|Notify me of new responses|
we consider to get syndicate of owners for 4-6 place single piston
(for start) airplane for VFR/IFR flights for flights 500-800km, with
anti-iceing but operating it out of 800m grass airfield. People
questioning ability of Cessna 350/400 and Cirrus due small clearence
of propeller, but I could not find anything on their web about it.
any recomendation or experience about others like Piper etc? thanks
for help. tibor
-- tibor fx, June 10, 2008
None of the planes that you mention are certified for flight into known icing conditions. I don't think any of those planes are good on short fields. Probably something like a Cessna 182 would be a good choice.
-- Philip Greenspun, July 8, 2008
Tibor, to answer your question below... The latest Cirrus has more prop clearance. It is probably sufficient. I've landed the SR20G2 (older model) on high quality grass strips and still have the original prop/engine so obviously it can be done.
You're using the POH data to decide whether or not you can operate the airplane out of a given runway? Remember that airlines don't dispatch to any place unless they can land in 60 percent of the available runway. So if the book says you need 1800' (test pilot on his best day ever), the airline would insist on a runway at least 3000' long. Do you think that all of your owners are better pilots and more consistent than airline crews?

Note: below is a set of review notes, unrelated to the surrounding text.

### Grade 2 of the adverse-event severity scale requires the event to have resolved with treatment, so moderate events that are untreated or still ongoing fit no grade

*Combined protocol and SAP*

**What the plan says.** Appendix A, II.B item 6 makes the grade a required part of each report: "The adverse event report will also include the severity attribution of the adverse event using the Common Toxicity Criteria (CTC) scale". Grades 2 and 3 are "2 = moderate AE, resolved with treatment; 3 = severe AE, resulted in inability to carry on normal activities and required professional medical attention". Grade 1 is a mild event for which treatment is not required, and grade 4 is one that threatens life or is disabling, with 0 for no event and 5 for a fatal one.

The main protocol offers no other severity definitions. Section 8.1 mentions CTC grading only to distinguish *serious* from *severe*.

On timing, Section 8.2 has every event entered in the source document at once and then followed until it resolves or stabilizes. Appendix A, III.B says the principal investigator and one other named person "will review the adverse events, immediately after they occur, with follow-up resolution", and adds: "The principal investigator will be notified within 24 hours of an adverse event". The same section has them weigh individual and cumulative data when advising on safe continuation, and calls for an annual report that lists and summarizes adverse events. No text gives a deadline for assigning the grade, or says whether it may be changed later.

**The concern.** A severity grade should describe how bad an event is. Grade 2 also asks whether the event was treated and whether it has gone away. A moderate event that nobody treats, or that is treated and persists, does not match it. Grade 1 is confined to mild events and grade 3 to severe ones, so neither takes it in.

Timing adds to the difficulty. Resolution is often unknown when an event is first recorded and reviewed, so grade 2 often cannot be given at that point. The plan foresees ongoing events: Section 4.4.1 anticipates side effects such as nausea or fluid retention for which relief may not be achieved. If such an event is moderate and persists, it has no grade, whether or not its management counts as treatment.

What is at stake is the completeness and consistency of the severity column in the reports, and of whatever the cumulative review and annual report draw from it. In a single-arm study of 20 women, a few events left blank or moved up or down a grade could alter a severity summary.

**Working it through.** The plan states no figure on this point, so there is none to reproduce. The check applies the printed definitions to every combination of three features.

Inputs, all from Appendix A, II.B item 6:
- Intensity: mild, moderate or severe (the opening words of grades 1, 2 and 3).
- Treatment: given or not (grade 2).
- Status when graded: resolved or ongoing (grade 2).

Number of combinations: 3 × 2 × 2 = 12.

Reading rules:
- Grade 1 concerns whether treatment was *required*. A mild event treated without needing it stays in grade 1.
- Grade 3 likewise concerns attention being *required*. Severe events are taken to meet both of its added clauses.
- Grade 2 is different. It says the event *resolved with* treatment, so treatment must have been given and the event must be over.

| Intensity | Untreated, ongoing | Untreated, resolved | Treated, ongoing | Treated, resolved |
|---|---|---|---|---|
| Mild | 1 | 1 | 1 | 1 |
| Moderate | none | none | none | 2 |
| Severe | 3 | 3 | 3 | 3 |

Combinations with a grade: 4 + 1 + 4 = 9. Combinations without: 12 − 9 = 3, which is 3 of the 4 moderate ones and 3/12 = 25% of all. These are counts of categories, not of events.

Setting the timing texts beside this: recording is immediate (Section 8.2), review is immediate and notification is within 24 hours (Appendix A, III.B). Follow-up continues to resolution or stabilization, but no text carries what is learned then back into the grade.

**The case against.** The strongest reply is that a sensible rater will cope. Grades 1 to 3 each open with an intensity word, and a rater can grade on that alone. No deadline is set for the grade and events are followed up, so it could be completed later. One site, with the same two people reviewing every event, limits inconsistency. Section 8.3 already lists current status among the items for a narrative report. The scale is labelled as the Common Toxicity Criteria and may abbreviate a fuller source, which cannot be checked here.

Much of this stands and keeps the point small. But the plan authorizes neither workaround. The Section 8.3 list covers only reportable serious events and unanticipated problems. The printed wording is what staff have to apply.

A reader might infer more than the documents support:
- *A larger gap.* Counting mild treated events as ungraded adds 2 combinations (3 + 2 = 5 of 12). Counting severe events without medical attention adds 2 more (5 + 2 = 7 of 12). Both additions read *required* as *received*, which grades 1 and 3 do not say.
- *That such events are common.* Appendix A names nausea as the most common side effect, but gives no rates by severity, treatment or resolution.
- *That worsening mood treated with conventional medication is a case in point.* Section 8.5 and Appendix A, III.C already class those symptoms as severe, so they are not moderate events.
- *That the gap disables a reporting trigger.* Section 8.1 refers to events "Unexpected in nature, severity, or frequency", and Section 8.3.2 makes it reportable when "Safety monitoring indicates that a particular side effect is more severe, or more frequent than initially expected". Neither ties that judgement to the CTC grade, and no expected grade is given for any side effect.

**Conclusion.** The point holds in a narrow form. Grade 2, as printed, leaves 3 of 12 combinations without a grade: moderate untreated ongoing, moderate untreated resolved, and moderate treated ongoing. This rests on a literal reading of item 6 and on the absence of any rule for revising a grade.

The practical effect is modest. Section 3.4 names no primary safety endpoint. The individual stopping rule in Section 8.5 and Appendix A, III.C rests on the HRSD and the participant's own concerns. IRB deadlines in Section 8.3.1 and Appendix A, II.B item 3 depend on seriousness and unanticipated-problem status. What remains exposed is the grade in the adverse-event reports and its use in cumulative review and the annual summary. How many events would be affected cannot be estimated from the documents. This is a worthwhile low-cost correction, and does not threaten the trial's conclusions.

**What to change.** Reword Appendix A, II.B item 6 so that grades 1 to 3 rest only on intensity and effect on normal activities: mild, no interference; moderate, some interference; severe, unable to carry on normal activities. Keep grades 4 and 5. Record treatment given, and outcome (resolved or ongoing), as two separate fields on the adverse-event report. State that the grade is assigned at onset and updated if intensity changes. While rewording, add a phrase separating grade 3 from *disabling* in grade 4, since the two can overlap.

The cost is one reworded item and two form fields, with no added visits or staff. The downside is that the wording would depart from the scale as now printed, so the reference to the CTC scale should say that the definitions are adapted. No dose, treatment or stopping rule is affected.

-- Philip Greenspun, July 8, 2008
thanks for view, I am not aiming at known icing, just to have protection when flying spring/autumn when got into nasty weather accidentally. From data provided by Cirrus/Columbia it seems 800m runway should be fine for landing/take-off over 15m obstacle, does your comment means I should not believe them and reality will be more disapointing? I was rather worried about possible propeller damage by hitting ground on roll on grass bumpy surface when full loaded plane and bit wet runway. It is issue for Cirrus as we know but wondering if 350/400 could be any better.
-- tibor fx, July 8, 2008
You might want to look at the bonanza. I am a devoted Mooniac (just so you know this isn't coming from a Beechead) but in your situation, that is what I would look at.
Here is the rub on the fixed gear glass planes - you will lose a good amount of performance when you take off the wheel pants. The Bo's are commonly used on grass fields that are reasonably well kept. The gear is solid enough for the job.
If you must have fixed gear, then traditional Cessna or Piper would be better buys IMO than the glass planes (once again, not biased here, loved my DA40). I say this because I think you will get better value out of them because their main selling points are not speed (which you lose when you take off the wheel pants).
-- Eric Warren, July 15, 2008
How good is the Grass field? is the question you should be asking. The rougher the field the more likely a tail wheel airplane is best. Soggy, Ice-snow are other questions? C-180, C-185, Beaver, Turbo-Beaver and Pilatus Porter are all good VFR airplanes in this regard. If you do settle for a C-182, C-206 or other nosewheel airplanes; pay particular attention to the engine mount y welds to the nosewheel strut and the firewall for damage in operation. A price to pay for having a nosewheel airplane in soft -field operation.
-- Ron Goes, August 24, 2008